Glenn E. Reedus
Interim Editor and Publisher
At the age of twelve, Glenn E. Reedus went on a field trip that included a tour of the Chicago Tribune. That experience planted a lifelong seed. He knew then he wanted to become a newspaper reporter. He has regaled friends and family with the story that the Trib’s newsroom was the most exciting thing he had ever seen. As a resident then of North Lawndale’s K-Town, Glenn knew there wouldn’t be much encouragement or enthusiasm for a career few African-Americans held. Fortunately, his high school teachers at St. Ignatius College Preparatory School convinced him it was a dream worth pursuing.
Creighton University was journalism heaven for Glenn. During his freshman year, along with a college classmate, he launched a monthly news publication, “Black Realities” tailored to Omaha’s Black community. It was also during college that his professional newspaper career began when he worked the rewrite desk at Omaha-World . Following graduation, Glenn began work as a general assignment and business reporter for the Waterloo Daily Courier newspaper. Throughout the rustbelt, Glenn followed his passion to Pontiac, MI as a full-time business reporter, and as a columnist to Toledo, Ohio at The Blade newspaper. An opportunity to work as the night city editor drew him back to Pontiac and The Oakland Press before returning home to Chicago in January 2007 as the Executive Editor of the Chicago Defender, Chicago’s oldest Black-owned weekly newspaper and then to The Chicago Crusader. He has won national reporting awards as well as business reporting fellowships.
Glenn is married, has three adult sons, and one granddaughter. His hobbies are all things tech , fountain pen and fountain inks collecting.
John A. McDermott
Editor and Publisher of The Chicago Reporter
1972 to 1985
“Race,” John A. McDermott wrote, “touches everybody and everything. Racial peace and progress are more than moral ideals today. They are matters of profound self-interest to every person and institution in this community.”
That philosophy, posed in the inaugural editorial in The Chicago Reporter, was the mission of McDermott’s life and his most lasting legacy. In 1972, the civil rights activist founded a publication that he promised would go far beyond “mere muckraking.” The Reporter would be “dispassionate, accurate and constructive in its approach” to the “make or break” issue of race.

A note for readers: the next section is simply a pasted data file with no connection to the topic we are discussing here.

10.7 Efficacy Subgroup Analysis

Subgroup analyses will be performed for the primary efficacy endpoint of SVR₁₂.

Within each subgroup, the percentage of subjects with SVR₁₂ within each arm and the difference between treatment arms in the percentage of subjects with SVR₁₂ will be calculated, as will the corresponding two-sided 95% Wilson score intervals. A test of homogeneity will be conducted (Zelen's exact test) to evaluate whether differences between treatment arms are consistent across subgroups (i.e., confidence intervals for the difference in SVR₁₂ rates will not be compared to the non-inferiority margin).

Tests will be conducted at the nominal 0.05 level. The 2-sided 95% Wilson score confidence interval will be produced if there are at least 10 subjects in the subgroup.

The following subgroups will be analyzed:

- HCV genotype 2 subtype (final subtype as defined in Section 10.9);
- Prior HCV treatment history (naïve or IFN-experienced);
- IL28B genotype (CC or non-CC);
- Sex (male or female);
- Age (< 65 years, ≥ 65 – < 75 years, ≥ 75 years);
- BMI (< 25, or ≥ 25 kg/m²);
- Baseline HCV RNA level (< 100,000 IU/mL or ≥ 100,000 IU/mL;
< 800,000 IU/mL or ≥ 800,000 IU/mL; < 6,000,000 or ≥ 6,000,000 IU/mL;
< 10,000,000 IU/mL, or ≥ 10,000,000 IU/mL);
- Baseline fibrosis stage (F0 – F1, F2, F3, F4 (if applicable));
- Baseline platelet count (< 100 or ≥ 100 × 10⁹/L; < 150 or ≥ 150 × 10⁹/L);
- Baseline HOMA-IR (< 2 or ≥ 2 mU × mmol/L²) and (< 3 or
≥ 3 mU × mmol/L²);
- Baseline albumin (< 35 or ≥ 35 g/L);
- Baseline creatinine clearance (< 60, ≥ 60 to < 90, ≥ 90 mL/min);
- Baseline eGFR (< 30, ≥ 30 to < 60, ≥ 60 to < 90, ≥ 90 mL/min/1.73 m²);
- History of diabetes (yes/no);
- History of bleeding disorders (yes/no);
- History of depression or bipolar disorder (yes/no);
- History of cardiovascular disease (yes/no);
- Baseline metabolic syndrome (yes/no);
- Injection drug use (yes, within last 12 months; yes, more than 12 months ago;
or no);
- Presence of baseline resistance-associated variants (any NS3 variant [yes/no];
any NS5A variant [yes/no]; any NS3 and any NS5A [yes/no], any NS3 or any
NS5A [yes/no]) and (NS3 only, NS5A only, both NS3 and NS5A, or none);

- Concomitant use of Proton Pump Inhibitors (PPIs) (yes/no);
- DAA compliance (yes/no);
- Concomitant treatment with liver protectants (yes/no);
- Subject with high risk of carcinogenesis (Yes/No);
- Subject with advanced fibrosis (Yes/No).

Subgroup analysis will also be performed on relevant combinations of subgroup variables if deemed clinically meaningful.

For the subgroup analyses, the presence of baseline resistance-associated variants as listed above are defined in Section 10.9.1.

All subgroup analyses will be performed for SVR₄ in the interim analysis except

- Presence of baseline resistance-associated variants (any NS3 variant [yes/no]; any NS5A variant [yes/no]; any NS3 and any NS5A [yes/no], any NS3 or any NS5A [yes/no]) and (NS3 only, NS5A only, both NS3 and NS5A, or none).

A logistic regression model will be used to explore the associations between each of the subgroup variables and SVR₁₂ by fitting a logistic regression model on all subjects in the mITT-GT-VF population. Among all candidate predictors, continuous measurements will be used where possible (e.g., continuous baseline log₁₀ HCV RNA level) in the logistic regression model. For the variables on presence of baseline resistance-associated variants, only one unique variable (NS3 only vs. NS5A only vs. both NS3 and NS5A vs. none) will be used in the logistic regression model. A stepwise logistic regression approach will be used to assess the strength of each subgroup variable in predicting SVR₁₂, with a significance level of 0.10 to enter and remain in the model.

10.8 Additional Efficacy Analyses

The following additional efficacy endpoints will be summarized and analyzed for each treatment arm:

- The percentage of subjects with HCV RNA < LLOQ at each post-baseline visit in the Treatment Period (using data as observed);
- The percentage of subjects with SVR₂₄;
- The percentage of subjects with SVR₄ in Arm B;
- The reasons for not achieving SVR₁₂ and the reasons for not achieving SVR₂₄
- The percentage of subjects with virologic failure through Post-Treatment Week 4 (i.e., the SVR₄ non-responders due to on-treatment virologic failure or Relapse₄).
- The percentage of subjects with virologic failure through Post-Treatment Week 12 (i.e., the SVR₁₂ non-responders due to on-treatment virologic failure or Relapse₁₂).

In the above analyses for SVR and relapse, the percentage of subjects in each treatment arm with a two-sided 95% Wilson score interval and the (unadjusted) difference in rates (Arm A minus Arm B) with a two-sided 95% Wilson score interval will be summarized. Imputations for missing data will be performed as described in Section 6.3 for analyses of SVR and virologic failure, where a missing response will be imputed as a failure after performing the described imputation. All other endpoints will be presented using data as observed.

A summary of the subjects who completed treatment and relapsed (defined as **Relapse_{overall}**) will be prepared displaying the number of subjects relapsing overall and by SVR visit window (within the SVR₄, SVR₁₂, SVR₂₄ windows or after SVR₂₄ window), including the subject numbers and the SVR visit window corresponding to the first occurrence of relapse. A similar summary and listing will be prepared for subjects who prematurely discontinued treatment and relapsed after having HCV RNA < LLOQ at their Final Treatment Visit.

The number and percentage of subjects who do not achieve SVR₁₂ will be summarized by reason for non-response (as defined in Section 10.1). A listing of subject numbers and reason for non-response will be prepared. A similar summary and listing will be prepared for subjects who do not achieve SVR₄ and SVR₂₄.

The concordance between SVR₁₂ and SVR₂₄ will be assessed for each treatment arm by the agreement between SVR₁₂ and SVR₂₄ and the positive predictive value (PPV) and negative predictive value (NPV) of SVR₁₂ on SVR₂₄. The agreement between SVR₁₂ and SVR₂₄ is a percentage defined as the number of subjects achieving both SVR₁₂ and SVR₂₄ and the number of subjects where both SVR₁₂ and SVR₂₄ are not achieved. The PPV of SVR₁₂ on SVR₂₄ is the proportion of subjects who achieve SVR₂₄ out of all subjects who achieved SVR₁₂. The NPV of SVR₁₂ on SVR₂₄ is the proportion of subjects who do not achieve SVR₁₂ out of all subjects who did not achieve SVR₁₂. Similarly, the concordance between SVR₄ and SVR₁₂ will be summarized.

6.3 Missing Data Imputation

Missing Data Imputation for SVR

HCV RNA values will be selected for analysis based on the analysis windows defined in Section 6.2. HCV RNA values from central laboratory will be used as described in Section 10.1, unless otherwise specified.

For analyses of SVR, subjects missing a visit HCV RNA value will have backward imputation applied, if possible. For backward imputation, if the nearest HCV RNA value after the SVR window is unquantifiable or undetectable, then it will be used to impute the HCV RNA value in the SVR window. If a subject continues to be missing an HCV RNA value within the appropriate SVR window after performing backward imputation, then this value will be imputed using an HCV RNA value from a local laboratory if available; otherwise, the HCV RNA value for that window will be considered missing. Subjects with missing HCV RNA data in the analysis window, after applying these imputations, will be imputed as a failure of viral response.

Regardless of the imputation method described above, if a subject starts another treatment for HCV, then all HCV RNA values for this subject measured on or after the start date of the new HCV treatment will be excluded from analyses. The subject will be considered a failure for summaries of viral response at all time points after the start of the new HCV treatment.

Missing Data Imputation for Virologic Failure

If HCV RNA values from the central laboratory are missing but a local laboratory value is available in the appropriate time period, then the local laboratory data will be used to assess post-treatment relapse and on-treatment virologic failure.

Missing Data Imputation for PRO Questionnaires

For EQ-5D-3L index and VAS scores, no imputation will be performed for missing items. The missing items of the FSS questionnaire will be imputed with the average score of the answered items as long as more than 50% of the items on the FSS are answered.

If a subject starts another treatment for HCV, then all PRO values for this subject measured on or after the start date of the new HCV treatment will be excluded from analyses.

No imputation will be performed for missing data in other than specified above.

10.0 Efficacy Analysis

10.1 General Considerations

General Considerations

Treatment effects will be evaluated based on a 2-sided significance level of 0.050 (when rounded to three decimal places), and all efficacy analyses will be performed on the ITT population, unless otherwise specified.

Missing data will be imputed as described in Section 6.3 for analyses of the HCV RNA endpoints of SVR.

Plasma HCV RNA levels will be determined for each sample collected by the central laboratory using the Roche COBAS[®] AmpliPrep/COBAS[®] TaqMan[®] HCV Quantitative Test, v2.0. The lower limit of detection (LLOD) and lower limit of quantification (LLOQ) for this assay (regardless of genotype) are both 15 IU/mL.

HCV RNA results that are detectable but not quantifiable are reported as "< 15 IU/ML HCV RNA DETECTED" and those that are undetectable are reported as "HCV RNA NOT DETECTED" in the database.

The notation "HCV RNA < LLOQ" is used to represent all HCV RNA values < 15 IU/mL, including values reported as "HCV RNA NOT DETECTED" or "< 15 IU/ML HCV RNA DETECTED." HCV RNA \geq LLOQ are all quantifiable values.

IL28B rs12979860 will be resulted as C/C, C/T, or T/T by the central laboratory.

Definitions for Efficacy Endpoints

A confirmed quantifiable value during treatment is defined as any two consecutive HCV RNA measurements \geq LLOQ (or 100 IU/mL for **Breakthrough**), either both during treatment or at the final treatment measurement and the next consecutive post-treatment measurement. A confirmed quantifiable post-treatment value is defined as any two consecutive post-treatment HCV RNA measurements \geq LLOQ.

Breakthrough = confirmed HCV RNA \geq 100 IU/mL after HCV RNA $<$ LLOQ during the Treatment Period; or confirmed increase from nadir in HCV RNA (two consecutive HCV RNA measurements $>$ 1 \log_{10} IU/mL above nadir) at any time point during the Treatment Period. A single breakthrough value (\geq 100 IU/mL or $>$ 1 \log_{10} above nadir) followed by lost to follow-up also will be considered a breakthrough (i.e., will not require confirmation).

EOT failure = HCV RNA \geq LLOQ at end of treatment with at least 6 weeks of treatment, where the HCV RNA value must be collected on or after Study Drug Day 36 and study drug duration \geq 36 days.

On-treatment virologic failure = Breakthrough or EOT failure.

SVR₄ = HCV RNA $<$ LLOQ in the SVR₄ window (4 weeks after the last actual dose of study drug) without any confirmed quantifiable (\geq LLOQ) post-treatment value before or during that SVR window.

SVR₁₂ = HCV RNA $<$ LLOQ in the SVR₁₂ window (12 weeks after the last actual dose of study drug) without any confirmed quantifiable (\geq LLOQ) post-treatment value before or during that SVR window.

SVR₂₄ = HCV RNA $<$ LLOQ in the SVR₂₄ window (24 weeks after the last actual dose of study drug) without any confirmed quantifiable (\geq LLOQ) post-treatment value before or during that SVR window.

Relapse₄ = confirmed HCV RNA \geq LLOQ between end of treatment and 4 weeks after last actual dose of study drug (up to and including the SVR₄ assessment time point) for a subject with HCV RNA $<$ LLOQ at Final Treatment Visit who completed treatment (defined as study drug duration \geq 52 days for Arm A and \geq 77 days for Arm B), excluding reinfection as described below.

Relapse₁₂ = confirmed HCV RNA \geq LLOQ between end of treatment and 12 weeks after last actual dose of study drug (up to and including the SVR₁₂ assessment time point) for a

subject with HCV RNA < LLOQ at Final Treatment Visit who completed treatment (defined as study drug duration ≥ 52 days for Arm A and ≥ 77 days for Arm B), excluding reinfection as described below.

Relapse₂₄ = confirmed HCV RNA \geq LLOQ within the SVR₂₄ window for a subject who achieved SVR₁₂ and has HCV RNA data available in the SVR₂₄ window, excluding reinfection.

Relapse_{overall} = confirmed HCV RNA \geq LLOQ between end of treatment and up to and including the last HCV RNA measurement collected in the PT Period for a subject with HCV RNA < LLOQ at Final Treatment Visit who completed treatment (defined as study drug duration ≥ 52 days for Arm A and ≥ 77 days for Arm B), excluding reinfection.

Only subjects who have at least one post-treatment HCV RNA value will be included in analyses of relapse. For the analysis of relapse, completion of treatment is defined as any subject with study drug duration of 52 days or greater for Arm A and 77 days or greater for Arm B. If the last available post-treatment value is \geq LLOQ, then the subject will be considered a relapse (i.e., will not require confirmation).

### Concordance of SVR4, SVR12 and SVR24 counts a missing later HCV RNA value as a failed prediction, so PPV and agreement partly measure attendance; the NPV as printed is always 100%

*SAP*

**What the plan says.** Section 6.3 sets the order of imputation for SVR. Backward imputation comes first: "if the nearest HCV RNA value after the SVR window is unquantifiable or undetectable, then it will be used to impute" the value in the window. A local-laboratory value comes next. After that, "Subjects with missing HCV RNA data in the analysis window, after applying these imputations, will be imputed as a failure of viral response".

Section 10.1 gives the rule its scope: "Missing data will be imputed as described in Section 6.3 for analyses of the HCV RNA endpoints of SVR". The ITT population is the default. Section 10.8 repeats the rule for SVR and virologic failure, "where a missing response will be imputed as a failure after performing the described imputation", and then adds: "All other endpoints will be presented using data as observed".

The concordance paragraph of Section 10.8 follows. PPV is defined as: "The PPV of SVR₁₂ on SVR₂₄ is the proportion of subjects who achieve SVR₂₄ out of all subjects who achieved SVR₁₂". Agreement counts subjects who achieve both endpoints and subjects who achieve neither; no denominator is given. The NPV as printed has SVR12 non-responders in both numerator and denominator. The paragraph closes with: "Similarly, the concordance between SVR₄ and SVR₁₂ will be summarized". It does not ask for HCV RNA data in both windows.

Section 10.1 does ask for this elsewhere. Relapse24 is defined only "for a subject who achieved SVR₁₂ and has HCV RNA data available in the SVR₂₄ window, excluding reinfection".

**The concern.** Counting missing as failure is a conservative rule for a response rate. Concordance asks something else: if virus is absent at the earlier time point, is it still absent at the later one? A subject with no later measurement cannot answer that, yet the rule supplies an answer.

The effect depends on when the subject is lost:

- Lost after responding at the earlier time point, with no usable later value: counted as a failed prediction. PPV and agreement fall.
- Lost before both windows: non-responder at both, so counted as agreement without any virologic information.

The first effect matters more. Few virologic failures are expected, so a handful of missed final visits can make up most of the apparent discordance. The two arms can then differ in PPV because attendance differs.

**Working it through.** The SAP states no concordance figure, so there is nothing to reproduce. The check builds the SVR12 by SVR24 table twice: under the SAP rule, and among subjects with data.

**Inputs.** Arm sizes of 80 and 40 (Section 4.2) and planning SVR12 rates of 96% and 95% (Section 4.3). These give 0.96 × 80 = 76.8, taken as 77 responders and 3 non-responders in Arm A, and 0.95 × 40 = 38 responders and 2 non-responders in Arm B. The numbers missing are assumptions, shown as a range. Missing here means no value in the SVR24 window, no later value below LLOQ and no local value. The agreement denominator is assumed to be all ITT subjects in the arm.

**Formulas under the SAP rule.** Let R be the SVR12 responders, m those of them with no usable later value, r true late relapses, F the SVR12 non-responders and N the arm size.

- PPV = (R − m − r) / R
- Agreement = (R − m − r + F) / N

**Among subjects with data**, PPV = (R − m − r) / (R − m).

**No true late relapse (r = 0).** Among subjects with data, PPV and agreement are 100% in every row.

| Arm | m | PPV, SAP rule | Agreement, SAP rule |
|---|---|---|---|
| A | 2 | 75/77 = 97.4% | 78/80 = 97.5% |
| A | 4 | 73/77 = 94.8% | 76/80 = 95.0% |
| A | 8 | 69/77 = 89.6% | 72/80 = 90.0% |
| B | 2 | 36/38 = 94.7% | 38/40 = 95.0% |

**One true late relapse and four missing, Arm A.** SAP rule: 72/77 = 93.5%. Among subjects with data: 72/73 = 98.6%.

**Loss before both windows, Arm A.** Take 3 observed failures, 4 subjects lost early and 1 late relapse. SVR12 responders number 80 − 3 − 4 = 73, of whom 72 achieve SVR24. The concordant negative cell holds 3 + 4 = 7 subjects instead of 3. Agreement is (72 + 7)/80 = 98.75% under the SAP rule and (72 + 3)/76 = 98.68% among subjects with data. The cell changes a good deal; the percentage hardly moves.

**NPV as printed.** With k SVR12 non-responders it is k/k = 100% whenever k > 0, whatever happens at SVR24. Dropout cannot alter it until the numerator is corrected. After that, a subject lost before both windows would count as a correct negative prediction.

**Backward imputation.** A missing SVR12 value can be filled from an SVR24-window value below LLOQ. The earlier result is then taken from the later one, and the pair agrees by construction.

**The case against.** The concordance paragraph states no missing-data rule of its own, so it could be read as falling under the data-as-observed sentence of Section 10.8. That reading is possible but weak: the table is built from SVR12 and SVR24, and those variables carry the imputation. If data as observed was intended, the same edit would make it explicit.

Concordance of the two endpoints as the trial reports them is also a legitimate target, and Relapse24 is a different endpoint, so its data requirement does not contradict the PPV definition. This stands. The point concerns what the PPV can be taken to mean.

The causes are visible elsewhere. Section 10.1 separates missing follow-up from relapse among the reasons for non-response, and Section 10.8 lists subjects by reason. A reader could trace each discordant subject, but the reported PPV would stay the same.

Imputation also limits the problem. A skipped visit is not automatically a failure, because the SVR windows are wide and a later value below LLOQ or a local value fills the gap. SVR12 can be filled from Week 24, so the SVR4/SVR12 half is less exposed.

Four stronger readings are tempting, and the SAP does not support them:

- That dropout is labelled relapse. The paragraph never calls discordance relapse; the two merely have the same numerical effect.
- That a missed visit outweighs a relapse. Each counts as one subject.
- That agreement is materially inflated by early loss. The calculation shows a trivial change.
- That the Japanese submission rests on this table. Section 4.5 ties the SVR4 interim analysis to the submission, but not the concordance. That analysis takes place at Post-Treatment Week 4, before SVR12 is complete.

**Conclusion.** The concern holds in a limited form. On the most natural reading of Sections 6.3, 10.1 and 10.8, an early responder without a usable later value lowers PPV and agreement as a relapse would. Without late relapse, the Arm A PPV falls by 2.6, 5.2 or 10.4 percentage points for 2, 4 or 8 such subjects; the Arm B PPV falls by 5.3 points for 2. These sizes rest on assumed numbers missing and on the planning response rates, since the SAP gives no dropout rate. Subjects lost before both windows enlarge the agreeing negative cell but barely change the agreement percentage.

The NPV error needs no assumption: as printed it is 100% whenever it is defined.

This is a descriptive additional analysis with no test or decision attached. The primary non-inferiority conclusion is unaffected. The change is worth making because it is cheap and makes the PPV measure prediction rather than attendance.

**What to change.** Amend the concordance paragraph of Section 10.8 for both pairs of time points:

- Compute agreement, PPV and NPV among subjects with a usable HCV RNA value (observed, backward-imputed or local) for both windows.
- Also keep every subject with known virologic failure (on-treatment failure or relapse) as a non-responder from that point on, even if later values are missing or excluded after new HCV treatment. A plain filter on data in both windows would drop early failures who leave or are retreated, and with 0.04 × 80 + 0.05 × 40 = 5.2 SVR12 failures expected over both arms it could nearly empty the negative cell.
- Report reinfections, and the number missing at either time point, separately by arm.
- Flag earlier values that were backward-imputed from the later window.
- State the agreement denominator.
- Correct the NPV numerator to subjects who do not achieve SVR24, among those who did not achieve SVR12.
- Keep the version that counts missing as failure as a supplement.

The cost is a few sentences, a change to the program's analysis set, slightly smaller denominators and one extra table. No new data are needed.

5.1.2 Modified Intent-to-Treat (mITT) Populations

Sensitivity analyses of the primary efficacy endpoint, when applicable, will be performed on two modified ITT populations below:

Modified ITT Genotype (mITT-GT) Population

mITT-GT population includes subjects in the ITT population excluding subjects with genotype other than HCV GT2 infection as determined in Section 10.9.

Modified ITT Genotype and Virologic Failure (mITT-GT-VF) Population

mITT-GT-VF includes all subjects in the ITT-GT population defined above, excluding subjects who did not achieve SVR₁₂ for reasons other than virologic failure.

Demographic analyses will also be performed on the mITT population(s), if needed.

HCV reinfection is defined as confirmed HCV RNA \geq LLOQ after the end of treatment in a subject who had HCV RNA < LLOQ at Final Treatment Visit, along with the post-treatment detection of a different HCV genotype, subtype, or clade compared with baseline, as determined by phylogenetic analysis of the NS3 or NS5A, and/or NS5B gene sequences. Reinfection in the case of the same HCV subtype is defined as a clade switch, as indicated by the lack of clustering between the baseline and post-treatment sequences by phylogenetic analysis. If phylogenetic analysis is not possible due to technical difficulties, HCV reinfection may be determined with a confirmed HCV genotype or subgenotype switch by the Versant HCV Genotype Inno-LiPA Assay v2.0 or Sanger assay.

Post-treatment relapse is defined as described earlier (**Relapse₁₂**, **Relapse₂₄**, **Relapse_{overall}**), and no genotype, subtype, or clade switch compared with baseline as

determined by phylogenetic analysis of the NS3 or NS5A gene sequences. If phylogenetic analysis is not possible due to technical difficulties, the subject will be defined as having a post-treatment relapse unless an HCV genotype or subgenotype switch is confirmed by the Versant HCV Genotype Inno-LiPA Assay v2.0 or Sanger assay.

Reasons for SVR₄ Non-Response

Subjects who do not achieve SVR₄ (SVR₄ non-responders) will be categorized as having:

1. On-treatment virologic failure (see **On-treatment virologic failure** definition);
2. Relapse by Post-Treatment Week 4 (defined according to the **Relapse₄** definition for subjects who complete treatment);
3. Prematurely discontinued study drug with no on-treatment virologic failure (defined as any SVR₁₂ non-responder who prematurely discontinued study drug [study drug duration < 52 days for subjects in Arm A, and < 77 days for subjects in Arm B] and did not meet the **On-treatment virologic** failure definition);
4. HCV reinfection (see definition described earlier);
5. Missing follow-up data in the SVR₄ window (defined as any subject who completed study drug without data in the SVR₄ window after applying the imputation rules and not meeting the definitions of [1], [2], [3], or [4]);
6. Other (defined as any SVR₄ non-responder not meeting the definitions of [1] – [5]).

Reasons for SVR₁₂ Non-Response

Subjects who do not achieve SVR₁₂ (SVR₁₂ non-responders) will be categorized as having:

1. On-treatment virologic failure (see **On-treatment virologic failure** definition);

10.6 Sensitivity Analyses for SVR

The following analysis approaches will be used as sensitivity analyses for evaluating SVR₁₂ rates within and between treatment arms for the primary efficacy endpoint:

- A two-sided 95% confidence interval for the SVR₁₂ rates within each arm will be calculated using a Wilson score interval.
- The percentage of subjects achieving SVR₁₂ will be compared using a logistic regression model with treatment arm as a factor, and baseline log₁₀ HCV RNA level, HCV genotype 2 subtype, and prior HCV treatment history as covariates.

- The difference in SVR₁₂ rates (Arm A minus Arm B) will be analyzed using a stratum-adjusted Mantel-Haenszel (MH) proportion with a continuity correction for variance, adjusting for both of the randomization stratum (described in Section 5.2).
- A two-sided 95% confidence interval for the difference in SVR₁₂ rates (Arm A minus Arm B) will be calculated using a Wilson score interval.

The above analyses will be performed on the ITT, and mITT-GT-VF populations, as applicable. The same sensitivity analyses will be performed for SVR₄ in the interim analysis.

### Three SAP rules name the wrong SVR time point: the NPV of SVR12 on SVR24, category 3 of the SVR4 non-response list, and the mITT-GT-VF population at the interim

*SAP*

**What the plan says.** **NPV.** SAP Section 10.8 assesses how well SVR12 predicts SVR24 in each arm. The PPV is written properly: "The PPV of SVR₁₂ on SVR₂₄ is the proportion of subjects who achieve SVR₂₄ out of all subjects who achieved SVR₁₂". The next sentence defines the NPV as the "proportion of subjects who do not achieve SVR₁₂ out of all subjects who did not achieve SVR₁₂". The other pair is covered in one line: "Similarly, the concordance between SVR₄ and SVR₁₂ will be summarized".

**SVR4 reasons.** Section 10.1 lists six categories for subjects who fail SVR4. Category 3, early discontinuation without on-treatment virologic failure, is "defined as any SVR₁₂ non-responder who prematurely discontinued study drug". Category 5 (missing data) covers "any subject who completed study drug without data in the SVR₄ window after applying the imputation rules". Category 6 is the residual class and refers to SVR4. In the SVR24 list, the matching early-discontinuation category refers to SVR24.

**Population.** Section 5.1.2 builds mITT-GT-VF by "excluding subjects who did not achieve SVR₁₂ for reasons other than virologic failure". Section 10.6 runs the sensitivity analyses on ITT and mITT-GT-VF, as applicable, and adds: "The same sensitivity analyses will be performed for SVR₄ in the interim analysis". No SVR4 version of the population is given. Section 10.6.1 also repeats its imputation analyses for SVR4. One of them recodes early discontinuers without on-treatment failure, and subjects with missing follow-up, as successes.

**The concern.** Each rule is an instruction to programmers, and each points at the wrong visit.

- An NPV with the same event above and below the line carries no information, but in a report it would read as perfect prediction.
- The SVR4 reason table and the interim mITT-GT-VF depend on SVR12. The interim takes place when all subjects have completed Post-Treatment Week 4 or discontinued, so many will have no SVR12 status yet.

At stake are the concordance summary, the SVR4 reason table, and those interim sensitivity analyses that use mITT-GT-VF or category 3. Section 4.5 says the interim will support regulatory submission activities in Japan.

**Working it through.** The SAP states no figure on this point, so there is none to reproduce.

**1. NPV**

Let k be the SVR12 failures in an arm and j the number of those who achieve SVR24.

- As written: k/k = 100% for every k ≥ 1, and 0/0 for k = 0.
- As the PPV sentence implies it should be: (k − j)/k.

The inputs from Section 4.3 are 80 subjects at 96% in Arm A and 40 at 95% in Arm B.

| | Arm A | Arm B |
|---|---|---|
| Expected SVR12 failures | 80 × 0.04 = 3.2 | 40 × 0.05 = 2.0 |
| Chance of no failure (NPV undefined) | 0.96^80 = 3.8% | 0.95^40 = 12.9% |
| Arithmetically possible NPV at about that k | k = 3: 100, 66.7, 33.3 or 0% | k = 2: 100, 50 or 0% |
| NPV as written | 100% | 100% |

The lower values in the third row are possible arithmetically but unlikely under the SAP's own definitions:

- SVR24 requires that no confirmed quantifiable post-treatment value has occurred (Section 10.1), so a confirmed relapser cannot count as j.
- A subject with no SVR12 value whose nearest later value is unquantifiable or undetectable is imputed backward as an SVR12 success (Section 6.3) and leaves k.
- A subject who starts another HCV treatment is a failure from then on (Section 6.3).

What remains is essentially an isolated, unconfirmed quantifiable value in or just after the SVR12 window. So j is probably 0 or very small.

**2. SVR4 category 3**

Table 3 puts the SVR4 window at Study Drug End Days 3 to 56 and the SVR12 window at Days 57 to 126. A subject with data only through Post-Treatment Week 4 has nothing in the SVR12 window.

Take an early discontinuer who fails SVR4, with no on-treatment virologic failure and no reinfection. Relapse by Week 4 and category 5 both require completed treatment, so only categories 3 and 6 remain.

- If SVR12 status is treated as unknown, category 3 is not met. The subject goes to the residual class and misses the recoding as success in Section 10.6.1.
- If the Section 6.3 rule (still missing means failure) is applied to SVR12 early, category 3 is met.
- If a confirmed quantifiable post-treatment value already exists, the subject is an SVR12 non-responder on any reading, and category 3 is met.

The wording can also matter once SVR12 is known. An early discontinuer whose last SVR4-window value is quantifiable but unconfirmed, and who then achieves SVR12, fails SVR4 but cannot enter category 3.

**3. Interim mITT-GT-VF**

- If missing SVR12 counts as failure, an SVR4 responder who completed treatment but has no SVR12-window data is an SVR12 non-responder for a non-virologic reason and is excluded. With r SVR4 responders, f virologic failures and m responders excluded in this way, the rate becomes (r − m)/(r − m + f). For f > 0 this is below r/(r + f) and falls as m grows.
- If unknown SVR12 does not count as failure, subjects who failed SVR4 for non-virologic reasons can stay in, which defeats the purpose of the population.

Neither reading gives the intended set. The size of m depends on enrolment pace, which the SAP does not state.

McDermott dedicated his career to fighting for racial progress. In 1960, the Philadelphia native moved to Chicago to serve as director of the Catholic Interracial Council of Chicago. There, he helped organize the Rev. Martin Luther King Jr.’s historic 1966 trip to Chicago, as well as King’s meeting with then-Mayor Richard J. Daley. He also marched with King in Selma, Ala., and in Chicago. And McDermott helped create the Leadership Council for Metropolitan Open Communities, a Chicago-based fair housing group.
McDermott served as editor and publisher of the Reporter from 1972 to 1985. Chicago magazine once hailed McDermott the “Editor for the Public Conscience.” His publication became the foremost, most trusted resource on race and poverty in the city, winning more than 30 journalism awards under his tenure.
He passed away in 1996 after a long battle with leukemia, leaving behind his wife, Marie Therese, and three sons: John Jr., Michael and Matthew.
And an award-winning news organization that continues McDermott’s original charge: To “tell it like it is.”
Publisher of Catalyst Chicago
1990 to 2016
In 1989, when the Chicago School Reform Act gave rise to local school councils and other major policy changes, Linda Lenz, then an education writer for the Chicago Sun-Times, saw the need for a publication that would focus on public education with the kind of detail and depth that her newspaper and others could not.
At the time, Chicago was about to elect its first LSC members, and Lenz knew from her reporting that while many of the parents, teachers and community members on these panels would bring fresh insights, they also would face a knowledge gap about the larger issues that would affect their work and their schools.
She brought her idea to the Community Renewal Society, and soon after published the first issue of Catalyst in February 1990.
It quickly became a trusted watchdog and resource for school improvement in Chicago.
Catalyst combined data analysis, extensive on-the-ground reporting and a wealth of knowledge about the Chicago Public Schools to address a wide range of topics, among them issues in teaching and learning, school choice, equity in school resources and the latest relevant research.
Most notably, it was Catalyst reporting that sparked the federal investigation into a questionable $20 million no-bid CPS contract for principal training, which led in turn to corruption charges against CEO Barbara Byrd Bennett, who pleaded guilty.
Such reporting brought Catalyst and its small staff dozens of national and local awards.
In 2016, Lenz retired from her position as publisher, and Catalyst and The Reporter began a merger that aims to broaden education coverage by examining other issues, besides schools, that have an impact on student learning.